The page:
Alfa Romeo Giulia is the name of three not directly related models by the Italian car manufacturer Alfa Romeo. The first is a line of sporty four-door compact executive cars produced from 1962 to 1978, the second is an updated up-engined Spider and Sprint Speciale Giuliettas, the third Giulia is a compact executive car unveiled in 2015. Alfa Romeo was one of the first mainstream manufacturers to put a powerful engine in a light-weight 1 tonne four-door car for mass production; the Type 105 Giulia was equipped with a light alloy twin overhead camshaft four-cylinder engine similar to that of the earlier Giulietta range, available in 1.3-litre and 1.6-litre versions. Various configurations of carburetors and tuning produced power outputs from about 80 to about 110 bhp, coupled in most cases to 5-speed manual transmission. Giulia sedans were noted for lively handling and impressive acceleration among small European four-door sedans of their era considering modest engine sizes offered; the popular Super version with the twin carburettor 1.6 litre engine had a top speed of 170 km/h and accelerated from 0 to 100 km/h in about 12 seconds, better than many sports cars of the late 1960s and early 1970s.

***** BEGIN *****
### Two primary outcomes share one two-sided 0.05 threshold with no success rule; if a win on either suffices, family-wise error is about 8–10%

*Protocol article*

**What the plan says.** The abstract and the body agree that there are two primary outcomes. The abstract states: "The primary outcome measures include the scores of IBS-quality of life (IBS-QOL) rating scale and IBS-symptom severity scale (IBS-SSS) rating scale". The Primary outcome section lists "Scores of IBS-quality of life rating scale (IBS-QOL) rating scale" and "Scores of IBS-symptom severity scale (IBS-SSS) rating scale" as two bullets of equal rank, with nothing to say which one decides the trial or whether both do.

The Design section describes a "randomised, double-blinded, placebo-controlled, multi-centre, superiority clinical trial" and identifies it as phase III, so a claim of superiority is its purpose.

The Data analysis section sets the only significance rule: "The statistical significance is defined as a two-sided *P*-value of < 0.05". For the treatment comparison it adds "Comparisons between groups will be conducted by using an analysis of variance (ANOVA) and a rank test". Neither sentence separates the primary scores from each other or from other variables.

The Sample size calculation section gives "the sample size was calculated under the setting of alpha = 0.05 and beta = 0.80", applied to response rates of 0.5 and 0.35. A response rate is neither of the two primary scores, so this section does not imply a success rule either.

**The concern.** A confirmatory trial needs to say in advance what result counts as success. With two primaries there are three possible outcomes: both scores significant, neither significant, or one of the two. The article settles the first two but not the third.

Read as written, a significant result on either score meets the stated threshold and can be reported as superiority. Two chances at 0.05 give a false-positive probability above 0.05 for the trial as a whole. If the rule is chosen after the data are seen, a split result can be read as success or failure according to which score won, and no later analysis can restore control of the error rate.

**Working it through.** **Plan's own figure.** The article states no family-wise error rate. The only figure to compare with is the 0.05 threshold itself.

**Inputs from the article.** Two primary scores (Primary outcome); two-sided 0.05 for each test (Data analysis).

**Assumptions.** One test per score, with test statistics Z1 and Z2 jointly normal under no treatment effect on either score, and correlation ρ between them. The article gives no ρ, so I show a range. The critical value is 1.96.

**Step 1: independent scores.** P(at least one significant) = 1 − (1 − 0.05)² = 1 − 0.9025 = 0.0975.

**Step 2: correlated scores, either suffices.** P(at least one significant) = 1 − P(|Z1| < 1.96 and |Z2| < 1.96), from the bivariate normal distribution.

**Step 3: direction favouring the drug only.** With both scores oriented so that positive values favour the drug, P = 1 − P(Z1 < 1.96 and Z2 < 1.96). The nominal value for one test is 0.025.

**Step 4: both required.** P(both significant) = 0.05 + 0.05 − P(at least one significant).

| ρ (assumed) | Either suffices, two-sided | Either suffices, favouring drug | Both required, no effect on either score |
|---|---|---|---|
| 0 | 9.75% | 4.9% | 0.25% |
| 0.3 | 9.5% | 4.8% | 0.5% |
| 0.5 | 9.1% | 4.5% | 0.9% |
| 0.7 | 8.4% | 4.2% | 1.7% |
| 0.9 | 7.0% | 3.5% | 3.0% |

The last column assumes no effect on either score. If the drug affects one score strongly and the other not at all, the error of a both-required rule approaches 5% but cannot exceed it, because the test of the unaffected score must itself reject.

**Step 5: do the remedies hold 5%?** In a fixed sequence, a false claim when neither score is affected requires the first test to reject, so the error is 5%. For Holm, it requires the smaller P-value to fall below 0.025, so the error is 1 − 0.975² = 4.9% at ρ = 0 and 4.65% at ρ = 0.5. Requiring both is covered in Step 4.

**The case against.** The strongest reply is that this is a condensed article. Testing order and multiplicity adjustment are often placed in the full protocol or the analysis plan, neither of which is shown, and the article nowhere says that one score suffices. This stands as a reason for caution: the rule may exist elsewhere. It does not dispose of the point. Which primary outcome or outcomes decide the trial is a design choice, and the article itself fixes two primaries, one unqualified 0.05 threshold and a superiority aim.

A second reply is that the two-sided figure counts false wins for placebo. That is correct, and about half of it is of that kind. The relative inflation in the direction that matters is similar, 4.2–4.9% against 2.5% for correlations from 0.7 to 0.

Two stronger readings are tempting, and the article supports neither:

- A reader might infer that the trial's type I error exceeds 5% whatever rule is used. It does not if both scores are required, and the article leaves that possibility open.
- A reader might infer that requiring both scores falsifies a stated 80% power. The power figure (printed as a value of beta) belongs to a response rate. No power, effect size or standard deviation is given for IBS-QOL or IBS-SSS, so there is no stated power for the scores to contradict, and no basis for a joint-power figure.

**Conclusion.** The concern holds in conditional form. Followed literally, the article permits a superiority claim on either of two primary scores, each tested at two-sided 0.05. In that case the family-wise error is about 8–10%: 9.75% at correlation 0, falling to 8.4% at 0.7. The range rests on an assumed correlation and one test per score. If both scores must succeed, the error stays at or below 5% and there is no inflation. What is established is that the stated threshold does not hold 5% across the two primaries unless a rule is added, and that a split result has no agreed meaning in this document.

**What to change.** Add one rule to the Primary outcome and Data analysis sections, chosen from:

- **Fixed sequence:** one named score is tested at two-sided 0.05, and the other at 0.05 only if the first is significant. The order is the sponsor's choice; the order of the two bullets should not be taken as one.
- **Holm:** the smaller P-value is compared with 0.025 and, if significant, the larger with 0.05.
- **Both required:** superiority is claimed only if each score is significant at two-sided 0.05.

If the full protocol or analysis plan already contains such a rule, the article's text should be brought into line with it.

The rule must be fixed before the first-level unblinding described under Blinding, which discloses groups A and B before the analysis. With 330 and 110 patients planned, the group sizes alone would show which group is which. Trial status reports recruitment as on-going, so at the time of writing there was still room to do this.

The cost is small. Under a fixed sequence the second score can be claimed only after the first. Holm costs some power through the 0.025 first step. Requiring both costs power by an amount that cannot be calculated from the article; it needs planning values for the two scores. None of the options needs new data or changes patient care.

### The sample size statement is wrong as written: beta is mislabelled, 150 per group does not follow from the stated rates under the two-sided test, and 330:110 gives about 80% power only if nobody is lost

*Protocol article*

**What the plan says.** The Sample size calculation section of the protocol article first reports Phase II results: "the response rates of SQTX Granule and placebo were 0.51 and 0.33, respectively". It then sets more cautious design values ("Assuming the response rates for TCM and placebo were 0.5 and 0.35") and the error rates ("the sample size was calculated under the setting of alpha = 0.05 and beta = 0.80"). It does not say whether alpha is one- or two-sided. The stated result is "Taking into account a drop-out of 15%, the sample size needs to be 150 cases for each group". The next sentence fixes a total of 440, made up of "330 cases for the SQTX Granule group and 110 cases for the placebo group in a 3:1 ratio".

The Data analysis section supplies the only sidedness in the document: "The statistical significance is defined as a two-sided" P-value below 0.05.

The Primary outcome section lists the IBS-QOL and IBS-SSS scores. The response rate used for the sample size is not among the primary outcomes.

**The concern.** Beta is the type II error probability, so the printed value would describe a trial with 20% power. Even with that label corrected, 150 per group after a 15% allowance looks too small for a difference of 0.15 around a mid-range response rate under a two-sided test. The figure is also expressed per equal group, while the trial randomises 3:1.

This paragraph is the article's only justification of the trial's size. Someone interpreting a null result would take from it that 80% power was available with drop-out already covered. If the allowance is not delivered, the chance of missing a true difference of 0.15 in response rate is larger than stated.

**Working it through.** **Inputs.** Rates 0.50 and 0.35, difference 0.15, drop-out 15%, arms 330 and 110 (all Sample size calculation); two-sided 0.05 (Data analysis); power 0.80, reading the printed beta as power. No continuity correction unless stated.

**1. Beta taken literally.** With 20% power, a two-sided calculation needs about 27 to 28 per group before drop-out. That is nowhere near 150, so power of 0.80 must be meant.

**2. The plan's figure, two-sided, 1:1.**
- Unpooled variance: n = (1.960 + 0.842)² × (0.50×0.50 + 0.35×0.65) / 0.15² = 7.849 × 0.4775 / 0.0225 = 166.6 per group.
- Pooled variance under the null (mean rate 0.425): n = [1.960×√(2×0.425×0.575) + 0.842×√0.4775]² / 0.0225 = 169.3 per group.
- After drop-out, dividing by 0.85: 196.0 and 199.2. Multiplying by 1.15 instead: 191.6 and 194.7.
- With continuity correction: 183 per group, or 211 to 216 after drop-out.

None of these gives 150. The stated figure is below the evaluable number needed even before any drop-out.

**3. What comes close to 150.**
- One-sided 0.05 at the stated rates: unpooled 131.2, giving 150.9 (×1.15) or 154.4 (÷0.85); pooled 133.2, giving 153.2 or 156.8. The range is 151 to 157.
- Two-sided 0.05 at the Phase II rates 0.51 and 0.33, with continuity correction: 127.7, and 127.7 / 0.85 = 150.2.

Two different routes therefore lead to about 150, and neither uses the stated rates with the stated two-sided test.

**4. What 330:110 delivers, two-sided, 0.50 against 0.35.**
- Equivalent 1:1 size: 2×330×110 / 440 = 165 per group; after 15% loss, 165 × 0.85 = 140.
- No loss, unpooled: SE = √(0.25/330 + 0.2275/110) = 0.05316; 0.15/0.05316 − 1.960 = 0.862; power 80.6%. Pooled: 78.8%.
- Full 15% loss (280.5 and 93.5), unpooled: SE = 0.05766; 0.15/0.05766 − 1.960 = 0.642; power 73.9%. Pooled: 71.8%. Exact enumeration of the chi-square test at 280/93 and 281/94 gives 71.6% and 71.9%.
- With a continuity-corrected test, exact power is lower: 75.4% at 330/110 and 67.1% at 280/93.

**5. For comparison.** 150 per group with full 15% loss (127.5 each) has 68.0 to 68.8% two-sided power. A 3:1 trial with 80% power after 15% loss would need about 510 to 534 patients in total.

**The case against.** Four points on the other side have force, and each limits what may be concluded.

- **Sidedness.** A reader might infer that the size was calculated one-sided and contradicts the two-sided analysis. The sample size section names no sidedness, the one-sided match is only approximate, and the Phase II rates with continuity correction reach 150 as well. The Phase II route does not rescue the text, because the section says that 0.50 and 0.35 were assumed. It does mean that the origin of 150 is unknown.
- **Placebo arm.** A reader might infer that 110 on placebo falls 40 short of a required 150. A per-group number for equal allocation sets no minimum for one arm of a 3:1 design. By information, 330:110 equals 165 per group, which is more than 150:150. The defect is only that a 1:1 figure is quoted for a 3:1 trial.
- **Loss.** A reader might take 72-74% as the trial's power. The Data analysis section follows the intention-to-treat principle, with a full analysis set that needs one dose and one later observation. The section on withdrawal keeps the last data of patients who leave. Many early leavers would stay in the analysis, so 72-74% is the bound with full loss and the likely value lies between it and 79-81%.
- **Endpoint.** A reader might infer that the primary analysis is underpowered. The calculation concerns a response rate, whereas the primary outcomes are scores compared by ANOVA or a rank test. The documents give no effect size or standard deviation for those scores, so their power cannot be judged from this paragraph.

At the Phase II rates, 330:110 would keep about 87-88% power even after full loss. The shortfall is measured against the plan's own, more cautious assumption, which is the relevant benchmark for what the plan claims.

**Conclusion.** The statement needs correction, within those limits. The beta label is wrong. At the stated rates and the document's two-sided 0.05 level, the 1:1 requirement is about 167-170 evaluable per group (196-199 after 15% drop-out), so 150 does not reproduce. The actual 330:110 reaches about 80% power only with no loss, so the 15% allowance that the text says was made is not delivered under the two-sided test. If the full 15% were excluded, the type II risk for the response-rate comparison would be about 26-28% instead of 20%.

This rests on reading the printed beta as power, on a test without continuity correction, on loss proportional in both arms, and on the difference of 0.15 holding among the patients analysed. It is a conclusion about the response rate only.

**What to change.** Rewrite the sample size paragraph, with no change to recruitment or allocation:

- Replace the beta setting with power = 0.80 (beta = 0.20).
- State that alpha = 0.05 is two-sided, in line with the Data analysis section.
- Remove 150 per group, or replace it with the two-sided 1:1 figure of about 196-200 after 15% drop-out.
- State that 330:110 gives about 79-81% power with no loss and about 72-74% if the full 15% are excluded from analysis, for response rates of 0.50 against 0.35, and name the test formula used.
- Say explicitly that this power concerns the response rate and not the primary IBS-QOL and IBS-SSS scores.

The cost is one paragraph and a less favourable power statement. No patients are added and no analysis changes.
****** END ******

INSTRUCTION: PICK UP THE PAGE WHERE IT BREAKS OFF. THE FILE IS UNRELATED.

When leaving the factory all variations of the Giulia fitted either Pirelli Cinturato 165HR14 tyres or Pirelli Cinturato 155HR15 tyres. The styling of the boxy four-door notchback saloon was somewhat wanting; the engine bay and boot were all square shaped, buffered somewhat by details on the grill, roofline and boot. Use of a wind tunnel during development led to a aerodynamic shape that produced a drag coefficient of Cd=0.34 low for a saloon of the era. The Giulia Spider was succeeded by the Alfa Romeo Spider in 1966. Note: chassis and engine type numbers displayed in italic for each model are sourced from Fusi 1978, pages 841–848. Tipo: 105.14, 105.08, 105.09. Engine: 00514. Unveiled on 27 June 1962 at the Autodromo Nazionale Monza, the Alfa Romeo Giulia TI was the first of the Giulia family of cars to be introduced, its 1,570 cc Alfa Romeo Twin Cam engine was fitted with a single Solex 33 PAIA 7 twin-choke down-draft carburettor, produced 92 DIN-rated PS or 106 SAE-rated PS at 6,200 rpm. The "TI" nomenclature referred to a class of Italian saloon car racing known as "Turismo Internazionale", had been applied to higher-performance versions of the 1900 and Giulietta saloons in the 1950s.